M.P.: We are learning from our close neighbours, the Metropolitan, the British Museum and the Louvre; we are currently also interested in the experience of Berlin, where new museum construction is actively underway. There, on an island with old buildings, they have created a new gallery and filled it with contemporary art, and the city’s residents have unanimously come out in favour of the project. All museums are developing differently, of course, but all of their priorities are basically the same: now, for example, all leading museums are expanding their expositions and creating exhibitions dedicated to Muslim art. The growth of interest in this theme is tremendous: Europeans are curious about what Islam is. On the other hand, Muslims living in Western countries are showing great interest in their native culture. We are also expanding actively in that direction, especially since the history of that part of the world is my original speciality. For us, 2014 is a major date for us: the Hermitage will be celebrating its 250-year jubilee. Until then, the Hermitage and the Palace Square must firmly and fully establish themselves as the cultural centre of Saint Petersburg and the main monument to the Russian national identity.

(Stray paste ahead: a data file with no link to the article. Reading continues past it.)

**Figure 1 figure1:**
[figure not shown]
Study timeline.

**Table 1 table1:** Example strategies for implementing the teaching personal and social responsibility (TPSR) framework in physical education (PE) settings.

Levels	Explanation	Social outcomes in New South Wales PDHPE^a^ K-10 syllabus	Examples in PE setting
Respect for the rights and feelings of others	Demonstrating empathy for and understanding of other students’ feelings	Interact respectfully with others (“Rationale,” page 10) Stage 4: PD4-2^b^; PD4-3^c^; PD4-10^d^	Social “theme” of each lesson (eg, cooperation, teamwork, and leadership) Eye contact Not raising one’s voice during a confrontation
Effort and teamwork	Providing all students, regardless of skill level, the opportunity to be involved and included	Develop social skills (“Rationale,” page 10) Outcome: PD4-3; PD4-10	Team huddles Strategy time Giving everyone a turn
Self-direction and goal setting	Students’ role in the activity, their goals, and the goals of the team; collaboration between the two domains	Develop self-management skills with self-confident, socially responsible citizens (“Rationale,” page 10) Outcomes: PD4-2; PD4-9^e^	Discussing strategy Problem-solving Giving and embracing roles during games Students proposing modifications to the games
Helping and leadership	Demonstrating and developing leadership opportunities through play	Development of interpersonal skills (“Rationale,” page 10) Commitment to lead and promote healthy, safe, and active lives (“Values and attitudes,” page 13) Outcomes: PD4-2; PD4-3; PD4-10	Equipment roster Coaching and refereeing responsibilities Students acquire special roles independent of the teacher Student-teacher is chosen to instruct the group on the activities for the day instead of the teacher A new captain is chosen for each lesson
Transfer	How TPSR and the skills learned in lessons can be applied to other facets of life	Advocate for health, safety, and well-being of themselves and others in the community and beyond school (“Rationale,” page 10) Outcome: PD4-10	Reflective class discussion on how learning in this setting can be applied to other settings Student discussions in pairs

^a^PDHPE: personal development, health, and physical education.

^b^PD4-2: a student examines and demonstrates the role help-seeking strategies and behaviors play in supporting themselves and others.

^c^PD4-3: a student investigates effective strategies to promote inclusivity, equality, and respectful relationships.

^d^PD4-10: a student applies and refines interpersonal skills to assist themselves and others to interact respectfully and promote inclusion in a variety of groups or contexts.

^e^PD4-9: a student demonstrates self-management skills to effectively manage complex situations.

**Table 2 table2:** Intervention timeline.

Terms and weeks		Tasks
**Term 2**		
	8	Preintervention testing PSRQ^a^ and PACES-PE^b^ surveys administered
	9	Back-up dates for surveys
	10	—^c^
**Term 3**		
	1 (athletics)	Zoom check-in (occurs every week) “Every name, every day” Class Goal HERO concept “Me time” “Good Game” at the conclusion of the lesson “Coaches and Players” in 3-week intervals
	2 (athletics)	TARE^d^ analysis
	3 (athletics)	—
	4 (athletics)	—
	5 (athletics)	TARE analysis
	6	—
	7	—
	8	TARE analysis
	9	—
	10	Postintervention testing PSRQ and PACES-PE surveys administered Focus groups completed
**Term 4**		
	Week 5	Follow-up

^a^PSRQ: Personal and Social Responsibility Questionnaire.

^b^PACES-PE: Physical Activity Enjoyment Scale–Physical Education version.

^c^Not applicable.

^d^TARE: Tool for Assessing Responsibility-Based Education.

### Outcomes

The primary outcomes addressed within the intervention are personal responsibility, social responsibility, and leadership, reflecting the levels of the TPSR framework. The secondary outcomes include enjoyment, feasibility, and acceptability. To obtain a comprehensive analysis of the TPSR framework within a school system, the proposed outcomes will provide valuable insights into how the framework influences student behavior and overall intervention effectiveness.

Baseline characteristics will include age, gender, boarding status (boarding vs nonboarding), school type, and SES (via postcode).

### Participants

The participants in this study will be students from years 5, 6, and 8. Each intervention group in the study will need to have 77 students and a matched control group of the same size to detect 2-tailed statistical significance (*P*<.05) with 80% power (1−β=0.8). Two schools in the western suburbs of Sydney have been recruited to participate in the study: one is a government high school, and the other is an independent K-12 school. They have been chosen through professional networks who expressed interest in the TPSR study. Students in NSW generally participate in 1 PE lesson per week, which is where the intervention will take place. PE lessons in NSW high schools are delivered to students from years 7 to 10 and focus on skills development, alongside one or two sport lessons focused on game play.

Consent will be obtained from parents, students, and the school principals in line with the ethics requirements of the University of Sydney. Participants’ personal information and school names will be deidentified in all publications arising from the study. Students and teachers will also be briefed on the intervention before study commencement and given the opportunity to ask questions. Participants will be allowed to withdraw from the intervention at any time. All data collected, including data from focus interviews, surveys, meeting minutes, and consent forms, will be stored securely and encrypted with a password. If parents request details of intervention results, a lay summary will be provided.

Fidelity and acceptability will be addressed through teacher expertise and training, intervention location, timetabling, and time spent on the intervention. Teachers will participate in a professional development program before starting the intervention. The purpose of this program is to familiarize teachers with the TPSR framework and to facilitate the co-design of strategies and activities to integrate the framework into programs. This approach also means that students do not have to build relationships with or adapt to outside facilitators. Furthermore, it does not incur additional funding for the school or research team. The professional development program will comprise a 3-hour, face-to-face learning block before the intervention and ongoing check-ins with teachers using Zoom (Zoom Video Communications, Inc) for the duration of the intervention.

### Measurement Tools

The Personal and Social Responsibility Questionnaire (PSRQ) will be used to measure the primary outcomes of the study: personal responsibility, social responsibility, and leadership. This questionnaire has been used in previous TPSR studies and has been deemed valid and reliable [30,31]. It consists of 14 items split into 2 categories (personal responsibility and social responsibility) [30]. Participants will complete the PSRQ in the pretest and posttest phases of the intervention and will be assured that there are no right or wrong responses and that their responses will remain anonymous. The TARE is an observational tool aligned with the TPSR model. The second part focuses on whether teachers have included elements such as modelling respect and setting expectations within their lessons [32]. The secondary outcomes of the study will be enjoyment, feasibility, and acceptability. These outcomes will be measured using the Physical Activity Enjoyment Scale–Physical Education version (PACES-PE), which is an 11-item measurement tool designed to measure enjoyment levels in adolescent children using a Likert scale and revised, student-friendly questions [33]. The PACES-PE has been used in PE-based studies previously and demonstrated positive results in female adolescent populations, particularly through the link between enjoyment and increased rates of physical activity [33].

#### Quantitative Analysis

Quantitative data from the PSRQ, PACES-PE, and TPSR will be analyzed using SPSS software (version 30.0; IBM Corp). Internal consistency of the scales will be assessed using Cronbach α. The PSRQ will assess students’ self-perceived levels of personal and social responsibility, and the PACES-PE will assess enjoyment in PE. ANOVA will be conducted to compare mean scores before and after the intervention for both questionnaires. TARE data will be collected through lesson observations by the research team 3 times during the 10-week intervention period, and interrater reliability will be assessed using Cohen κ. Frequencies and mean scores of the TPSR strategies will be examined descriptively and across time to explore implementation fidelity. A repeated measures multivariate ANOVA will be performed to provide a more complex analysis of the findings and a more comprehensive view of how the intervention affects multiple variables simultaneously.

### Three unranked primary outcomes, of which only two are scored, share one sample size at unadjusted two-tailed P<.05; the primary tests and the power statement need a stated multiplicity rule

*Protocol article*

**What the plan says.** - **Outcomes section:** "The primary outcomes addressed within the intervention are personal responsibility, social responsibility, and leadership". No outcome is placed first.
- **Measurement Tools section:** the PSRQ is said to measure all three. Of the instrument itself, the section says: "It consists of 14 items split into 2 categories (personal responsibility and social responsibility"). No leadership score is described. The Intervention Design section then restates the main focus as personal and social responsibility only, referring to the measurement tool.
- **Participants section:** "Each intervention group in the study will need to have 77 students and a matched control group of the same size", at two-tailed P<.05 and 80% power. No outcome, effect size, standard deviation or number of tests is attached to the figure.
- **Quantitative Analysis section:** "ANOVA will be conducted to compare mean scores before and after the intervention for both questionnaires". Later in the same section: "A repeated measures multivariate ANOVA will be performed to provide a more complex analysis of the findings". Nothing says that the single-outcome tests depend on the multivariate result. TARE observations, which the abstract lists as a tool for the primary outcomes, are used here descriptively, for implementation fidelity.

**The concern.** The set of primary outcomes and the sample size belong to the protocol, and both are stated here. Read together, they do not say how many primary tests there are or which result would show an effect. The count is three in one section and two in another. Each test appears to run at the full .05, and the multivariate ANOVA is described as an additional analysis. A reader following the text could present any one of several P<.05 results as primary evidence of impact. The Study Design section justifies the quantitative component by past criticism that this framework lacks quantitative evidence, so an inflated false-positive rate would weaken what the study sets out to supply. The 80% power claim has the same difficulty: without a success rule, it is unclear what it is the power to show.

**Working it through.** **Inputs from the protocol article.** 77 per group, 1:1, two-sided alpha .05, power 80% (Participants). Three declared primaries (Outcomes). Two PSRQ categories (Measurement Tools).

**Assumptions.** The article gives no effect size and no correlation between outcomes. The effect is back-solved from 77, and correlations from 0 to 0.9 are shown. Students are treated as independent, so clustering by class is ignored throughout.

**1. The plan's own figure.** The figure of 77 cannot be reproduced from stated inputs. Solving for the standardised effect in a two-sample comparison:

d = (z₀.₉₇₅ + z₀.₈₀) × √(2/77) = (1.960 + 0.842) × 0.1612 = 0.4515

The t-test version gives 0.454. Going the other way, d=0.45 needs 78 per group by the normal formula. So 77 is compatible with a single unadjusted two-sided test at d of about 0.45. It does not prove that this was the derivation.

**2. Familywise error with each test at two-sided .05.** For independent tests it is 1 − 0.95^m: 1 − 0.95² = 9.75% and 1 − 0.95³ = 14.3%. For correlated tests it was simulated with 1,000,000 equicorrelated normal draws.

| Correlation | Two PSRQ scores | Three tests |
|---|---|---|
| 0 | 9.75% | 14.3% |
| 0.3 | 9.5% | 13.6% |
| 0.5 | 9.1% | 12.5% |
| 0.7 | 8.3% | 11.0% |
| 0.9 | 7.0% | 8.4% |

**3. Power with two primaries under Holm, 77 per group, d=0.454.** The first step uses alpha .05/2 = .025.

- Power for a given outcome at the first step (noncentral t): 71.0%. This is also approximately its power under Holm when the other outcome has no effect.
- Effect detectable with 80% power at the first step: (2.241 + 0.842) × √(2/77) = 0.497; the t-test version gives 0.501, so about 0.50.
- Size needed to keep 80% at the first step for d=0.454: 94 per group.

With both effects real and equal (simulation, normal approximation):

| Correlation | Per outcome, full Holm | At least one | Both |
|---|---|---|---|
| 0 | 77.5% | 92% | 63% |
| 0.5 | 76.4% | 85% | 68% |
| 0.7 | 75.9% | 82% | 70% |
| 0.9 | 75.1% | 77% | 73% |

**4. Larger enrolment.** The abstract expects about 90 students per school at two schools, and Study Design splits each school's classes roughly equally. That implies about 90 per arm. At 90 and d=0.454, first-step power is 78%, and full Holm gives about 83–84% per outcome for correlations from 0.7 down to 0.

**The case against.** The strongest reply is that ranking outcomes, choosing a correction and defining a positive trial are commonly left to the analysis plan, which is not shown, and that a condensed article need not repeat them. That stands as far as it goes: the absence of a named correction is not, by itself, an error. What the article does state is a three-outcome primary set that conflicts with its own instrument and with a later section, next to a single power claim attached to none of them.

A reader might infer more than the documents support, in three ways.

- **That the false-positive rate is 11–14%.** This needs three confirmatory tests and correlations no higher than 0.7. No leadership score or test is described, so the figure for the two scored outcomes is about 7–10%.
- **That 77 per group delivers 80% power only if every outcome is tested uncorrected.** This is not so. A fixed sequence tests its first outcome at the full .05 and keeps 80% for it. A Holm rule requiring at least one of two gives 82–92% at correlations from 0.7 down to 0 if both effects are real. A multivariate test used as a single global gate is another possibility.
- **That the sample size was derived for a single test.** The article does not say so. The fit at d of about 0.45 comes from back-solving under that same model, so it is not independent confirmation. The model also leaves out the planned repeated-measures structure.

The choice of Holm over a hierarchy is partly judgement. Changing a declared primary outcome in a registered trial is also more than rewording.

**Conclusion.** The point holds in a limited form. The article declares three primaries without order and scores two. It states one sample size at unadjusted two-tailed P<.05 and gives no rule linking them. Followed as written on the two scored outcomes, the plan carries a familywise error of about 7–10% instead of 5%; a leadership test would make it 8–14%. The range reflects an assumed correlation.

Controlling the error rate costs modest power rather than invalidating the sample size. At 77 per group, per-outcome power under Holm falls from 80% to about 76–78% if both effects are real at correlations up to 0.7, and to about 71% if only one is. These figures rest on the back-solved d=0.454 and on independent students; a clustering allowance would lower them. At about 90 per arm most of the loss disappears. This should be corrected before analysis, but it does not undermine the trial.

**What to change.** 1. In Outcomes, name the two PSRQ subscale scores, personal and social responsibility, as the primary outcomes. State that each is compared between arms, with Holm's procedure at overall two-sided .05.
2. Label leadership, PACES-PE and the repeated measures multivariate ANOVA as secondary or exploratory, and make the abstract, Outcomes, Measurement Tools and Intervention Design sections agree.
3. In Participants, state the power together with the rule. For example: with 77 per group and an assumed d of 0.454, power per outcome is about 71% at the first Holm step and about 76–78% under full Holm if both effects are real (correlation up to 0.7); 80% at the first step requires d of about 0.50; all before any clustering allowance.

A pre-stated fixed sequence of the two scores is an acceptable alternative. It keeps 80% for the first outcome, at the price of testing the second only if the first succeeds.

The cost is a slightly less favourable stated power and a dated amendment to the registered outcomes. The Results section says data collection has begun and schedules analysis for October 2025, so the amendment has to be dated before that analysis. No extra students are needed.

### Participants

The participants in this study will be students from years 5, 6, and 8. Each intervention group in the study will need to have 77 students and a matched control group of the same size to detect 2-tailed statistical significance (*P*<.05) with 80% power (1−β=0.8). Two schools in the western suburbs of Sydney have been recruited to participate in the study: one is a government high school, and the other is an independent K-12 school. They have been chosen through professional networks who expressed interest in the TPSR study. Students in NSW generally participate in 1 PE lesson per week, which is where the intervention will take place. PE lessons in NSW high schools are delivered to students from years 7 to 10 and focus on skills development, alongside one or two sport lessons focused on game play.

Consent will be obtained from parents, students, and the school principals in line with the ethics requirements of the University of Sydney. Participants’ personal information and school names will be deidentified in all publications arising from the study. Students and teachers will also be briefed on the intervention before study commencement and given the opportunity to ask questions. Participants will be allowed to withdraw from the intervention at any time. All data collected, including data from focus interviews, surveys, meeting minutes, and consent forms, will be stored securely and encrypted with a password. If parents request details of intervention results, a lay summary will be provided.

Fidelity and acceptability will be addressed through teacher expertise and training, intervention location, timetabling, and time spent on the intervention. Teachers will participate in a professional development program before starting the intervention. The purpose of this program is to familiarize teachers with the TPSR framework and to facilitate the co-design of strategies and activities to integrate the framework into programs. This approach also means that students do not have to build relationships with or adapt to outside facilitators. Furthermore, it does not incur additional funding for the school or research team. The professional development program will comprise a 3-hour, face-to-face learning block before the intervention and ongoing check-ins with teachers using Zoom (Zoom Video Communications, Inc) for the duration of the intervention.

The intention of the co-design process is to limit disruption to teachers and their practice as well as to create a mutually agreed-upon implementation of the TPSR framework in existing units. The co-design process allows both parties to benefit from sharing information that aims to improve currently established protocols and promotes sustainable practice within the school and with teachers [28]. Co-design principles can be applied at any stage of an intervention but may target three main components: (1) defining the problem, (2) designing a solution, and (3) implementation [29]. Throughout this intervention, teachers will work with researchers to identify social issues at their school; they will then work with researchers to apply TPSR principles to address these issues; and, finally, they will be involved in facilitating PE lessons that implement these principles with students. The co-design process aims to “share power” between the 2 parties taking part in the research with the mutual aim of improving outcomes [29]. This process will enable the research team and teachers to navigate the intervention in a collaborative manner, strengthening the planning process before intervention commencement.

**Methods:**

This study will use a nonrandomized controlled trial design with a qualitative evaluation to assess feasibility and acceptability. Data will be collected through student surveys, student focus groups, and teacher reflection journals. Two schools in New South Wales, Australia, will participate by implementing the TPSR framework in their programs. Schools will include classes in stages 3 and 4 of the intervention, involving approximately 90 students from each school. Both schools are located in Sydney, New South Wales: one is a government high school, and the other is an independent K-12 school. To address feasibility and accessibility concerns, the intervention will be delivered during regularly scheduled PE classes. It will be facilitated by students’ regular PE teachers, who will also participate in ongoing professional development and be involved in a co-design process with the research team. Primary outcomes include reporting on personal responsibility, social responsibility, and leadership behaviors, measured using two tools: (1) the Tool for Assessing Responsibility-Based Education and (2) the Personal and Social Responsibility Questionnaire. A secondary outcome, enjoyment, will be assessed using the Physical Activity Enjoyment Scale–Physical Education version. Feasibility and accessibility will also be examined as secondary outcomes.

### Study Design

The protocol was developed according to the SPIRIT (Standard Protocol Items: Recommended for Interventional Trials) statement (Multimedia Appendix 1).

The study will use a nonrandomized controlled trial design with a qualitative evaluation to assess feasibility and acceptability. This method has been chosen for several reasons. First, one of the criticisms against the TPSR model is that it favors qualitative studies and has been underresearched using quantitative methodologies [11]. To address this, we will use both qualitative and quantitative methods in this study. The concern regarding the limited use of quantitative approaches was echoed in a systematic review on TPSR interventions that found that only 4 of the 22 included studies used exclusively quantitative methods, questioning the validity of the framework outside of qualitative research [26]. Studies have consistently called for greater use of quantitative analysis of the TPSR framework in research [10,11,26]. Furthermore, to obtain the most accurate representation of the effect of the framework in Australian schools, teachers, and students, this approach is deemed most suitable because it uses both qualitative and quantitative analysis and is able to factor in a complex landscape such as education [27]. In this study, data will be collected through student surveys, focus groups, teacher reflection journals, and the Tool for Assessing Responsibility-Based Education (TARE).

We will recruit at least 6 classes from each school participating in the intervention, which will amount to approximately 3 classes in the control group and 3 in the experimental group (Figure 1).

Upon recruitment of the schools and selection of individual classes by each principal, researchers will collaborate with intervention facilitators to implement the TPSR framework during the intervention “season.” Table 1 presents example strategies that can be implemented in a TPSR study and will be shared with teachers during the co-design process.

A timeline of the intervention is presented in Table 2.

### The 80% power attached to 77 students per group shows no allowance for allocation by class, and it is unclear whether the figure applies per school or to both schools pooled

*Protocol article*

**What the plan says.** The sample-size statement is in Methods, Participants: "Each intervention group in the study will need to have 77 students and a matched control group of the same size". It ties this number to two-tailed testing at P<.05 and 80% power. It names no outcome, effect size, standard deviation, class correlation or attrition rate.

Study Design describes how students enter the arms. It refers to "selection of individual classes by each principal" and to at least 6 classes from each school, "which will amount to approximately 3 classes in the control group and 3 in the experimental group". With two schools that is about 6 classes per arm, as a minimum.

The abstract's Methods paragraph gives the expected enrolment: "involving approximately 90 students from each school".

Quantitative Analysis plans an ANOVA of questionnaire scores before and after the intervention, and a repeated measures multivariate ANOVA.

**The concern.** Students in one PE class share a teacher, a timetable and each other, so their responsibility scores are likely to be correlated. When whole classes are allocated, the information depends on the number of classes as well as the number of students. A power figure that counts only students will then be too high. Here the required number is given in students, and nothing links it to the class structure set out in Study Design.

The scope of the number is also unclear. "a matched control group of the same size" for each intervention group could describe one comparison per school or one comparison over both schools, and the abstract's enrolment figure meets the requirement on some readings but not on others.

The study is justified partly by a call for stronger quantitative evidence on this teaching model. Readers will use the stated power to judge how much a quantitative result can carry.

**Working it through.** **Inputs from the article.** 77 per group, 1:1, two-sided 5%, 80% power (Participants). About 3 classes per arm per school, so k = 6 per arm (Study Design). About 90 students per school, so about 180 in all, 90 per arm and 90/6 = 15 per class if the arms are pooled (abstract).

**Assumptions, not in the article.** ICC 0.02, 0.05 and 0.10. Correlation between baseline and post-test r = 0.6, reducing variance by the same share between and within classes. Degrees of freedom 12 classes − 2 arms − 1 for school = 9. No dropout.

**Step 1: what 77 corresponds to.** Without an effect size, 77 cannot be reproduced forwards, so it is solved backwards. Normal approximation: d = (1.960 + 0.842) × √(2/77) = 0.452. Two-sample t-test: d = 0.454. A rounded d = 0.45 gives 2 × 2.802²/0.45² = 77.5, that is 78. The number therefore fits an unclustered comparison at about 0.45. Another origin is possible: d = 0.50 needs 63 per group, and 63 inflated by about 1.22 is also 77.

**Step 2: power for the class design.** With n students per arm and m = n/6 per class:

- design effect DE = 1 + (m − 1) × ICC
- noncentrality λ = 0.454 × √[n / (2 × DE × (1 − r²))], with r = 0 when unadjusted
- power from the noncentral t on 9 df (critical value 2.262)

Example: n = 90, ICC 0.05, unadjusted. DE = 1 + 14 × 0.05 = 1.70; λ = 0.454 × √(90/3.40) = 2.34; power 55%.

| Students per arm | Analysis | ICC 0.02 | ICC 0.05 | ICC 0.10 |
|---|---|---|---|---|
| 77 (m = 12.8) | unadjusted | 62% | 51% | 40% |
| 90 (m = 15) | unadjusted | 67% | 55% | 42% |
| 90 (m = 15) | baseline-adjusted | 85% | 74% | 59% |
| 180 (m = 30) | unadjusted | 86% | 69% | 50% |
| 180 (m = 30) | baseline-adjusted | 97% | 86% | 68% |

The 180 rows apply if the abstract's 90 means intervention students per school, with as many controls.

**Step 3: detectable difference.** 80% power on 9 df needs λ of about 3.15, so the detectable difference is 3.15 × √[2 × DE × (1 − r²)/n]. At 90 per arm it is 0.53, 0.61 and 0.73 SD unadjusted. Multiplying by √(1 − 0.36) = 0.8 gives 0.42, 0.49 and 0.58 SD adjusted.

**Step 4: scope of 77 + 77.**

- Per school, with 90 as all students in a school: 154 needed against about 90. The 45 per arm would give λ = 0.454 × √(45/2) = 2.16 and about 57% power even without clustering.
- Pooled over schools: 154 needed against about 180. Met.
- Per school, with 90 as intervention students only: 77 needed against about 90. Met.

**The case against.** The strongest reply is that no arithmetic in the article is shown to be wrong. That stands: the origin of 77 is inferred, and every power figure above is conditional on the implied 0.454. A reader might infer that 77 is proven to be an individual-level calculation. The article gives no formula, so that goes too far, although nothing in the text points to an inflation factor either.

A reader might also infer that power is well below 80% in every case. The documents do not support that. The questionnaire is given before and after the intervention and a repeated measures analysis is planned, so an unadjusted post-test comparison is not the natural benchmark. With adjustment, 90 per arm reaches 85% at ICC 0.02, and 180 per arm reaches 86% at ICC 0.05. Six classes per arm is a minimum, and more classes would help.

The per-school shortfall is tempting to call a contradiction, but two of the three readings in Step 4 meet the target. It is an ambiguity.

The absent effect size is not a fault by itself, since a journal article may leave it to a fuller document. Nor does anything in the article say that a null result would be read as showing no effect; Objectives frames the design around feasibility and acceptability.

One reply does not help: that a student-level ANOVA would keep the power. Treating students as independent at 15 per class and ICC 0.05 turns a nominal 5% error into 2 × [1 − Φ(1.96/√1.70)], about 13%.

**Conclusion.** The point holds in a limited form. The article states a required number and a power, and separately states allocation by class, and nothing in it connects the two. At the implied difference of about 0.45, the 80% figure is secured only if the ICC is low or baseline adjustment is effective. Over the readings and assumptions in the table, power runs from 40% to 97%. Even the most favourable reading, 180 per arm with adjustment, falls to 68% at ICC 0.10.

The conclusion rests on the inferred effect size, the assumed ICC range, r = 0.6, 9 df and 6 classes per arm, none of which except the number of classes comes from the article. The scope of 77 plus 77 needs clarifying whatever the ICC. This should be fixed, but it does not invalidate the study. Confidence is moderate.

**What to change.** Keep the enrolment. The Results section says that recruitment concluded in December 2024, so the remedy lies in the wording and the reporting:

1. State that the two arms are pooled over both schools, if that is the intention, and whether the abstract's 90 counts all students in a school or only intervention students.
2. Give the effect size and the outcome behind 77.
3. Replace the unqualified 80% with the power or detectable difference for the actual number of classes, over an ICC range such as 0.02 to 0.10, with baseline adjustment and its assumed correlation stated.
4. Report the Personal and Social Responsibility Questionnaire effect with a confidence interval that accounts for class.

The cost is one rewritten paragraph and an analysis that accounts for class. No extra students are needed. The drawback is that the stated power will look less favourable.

D&I: After so many years of working in the Hermitage, has your experience of the beauty that surrounds you become less intense?
M.P.: Since I’ve spent my entire life in the Hermitage, and grew up here, I feel that this is my own home. But that home is special, because it is impossible to feel like you are the master of the house. My perception of that beauty is as intense as before; in fact, it increases every day.
D&I: Do you see every hall in the museum the same way, or do you have favourite places and favourite things.
M.P.: I don’t tell anyone about my favourite places in the Hermitage; otherwise, I’d be afraid that they’re be mobbed. There are a lot of them, and my preferences change over time. Some repairs are made, and all of a sudden its possible to see certain halls in a new light. Now of course, the main staircase, which was recently reopened after repair work was completed, is every Hermitage employee’s favourite place.
Interview: Pavel Zhavoronkov